You finish yet another book where a first-person narrator has told you all about their adventures or a nameless god has just finished a story about characters you suspect don’t really exist. ‘I think, therefore I am,’ you think (therefore you are). You want a book about a character you know is real. Let’s face it, you want a book about you. You don’t want to be sitting on the bus to work reading about other people, you want to be reading about nobody but yourself. So, here you are, six books about you. You raging ego-maniac.
If on a Winter’s Night a Traveller, Italo Calvino
You enter a bookshop to buy Italo Calvino’s novel If on a Winter’s Night a Traveller. You take it home, get comfortable and start reading but, after the first chapter, you find that the rest of the book isn’t there. You take it back to the bookshop and the bookseller tells you that there’s been a printing error. They give you the book you’ve been reading but it turns out there’s a printing error as well. You end up starting but never finishing eleven novels, going to ridiculous and hilarious lengths just to find the rest of a book. An amazing novel that, in less skilled hands, could have been a complete mess.
Bright Lights, Big City, Jay McInerney
You are in 1980s New York. Your wife has just left you for a photographer she met on a fashion shoot. You work as a fact checker for a magazine during the day and spend the nights going to parties, taking drugs and talking to women you care nothing for. You miss your now ex-partner and your life is getting more and more out of control. This novel is probably one you’ve heard of. This and the Italo Calvino book are easily the most famous novels written about you.
Halting State, Charles Stross
You are one of three people, Sue, Elaine or Jack. All of you are investigating a robbery into a virtual bank in an MMORPG. As you get deeper into the case you start to find that there are much wider implications that could affect the Real World. You live in an excellently realised depiction of Scotland in 2018 and are surrounded by wonderfully thought out possibilities with regards to future technology. An excellent techie thriller.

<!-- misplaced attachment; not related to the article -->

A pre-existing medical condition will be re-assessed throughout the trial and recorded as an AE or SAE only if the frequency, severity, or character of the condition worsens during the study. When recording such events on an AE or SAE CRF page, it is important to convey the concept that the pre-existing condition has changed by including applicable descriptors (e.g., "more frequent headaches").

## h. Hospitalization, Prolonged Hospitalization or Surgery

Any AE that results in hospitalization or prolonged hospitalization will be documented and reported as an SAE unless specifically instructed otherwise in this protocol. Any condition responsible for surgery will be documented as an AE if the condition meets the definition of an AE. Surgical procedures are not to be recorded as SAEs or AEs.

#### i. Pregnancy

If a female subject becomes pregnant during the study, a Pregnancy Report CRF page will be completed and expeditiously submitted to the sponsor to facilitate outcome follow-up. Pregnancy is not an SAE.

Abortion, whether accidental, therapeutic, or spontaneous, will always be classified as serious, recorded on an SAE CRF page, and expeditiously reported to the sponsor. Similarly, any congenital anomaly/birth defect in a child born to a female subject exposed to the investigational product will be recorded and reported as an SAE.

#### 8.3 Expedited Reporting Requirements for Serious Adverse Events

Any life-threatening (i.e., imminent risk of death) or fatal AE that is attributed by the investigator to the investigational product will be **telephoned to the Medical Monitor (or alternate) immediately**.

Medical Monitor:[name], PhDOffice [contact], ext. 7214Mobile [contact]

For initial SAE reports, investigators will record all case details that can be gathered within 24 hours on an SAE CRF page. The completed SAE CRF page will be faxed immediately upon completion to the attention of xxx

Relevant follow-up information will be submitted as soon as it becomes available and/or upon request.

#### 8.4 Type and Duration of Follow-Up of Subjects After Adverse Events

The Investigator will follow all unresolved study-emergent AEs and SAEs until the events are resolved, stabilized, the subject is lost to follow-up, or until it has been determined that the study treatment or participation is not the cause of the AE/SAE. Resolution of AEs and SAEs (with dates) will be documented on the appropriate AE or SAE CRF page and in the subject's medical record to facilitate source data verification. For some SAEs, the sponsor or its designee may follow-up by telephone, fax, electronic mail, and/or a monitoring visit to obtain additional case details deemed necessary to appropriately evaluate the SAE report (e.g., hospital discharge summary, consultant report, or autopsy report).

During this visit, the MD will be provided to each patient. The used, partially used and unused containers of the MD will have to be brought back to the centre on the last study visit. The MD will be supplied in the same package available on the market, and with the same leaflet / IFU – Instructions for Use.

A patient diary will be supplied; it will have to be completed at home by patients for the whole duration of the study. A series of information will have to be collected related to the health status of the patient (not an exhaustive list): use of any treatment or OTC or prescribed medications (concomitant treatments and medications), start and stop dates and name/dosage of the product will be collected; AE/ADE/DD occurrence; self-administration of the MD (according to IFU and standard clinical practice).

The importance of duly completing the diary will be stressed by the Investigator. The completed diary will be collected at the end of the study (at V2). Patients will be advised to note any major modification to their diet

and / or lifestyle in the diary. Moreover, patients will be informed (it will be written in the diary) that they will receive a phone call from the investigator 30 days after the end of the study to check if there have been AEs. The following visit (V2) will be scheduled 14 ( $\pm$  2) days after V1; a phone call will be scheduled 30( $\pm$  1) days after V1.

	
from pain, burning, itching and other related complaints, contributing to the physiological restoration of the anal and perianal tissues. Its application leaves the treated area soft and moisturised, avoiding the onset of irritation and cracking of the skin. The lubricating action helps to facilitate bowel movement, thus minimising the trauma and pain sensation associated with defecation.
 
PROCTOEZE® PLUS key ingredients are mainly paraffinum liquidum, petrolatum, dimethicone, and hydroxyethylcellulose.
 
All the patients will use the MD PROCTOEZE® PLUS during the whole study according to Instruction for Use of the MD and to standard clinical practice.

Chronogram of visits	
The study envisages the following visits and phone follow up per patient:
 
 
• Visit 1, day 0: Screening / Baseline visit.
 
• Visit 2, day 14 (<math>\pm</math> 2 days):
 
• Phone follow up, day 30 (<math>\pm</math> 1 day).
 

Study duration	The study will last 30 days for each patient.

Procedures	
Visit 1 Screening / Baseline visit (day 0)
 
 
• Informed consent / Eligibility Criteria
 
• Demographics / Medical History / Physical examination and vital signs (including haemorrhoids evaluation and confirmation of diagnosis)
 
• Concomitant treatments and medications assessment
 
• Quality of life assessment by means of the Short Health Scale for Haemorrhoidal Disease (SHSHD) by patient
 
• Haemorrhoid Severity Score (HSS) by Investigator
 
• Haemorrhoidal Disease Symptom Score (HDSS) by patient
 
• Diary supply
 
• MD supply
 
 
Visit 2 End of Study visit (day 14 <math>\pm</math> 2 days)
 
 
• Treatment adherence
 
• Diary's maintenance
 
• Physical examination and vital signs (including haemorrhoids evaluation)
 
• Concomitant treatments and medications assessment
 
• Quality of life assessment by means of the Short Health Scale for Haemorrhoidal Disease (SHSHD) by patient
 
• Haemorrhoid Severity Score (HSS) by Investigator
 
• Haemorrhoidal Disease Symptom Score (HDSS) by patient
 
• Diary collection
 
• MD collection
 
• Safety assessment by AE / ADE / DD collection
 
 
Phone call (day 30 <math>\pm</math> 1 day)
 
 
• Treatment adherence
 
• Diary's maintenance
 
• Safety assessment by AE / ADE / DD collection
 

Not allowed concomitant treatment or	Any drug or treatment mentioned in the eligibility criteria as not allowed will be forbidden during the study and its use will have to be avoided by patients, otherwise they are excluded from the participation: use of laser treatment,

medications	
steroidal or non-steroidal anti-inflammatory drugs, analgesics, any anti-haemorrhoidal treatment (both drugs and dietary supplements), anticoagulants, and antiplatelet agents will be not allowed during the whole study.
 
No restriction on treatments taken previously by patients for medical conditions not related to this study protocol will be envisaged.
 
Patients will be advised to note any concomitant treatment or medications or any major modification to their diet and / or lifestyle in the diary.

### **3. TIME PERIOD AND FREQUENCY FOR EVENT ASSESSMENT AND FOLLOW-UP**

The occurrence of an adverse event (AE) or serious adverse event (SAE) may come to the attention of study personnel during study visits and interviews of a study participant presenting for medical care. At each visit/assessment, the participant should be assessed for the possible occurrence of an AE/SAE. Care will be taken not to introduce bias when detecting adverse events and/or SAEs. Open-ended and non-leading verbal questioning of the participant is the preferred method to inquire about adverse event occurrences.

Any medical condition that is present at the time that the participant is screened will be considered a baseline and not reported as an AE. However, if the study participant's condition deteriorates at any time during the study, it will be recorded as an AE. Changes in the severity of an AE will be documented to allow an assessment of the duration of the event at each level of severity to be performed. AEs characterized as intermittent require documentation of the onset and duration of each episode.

A Man Asleep, Georges Perec
You’ve decided that life isn’t for you. You stop going to your classes and give up on seeing your friends. You walk the streets at night so you don’t have to see anybody. You budget efficiently to stop you having to work and become more and more antisocial. Some people say you’re the definition of a depressive state but your route into inaction requires far more effort than any depressive would be willing to put into it. Yours is probably my personal favourite story on this list.
Aura, Carlos Fuentes
Before the sad death of Carlos Fuentes, he wrote this novel about you, a young historian, answering an ad in the newspaper. You’re hired to write the memoirs of a 109-year old woman who is cared for by her beautiful niece, Aura. You promptly fall in love with Aura and find yourself locked in the house with the two women. It’s at this point that things start to get weird. Like David Lynch with a better and more varied imagination. Fuentes is an author who, if you aren’t already, you should become more familiar with.
Sum, David Eagleman
You are in the afterlife discovering that your creator is a small, seemingly unintelligent species who built you as a super-computer to answer their questions about life. You have no answer but can’t explain this to them.
You are in the afterlife and find that God exists. A wonderful being who welcomes all. You are handed the Book of Truth which answers all the questions you held about life when you were still living. But those who held religious beliefs, despite being presented with the truth, cannot forget what they believed on Earth. Despite offering everything, you see that God remains lonely and separated from mankind.
There are many more of your afterlives in Sum. These are only a few. It is absolutely brilliant.
You finish reading this article. “Hmm,” you think. “A few of those sounded pretty good. And whoever wrote about them is probably really cool and handsome.” Oh, stop it, you.
Jonathan O’Brien, for Waterstones.com/blog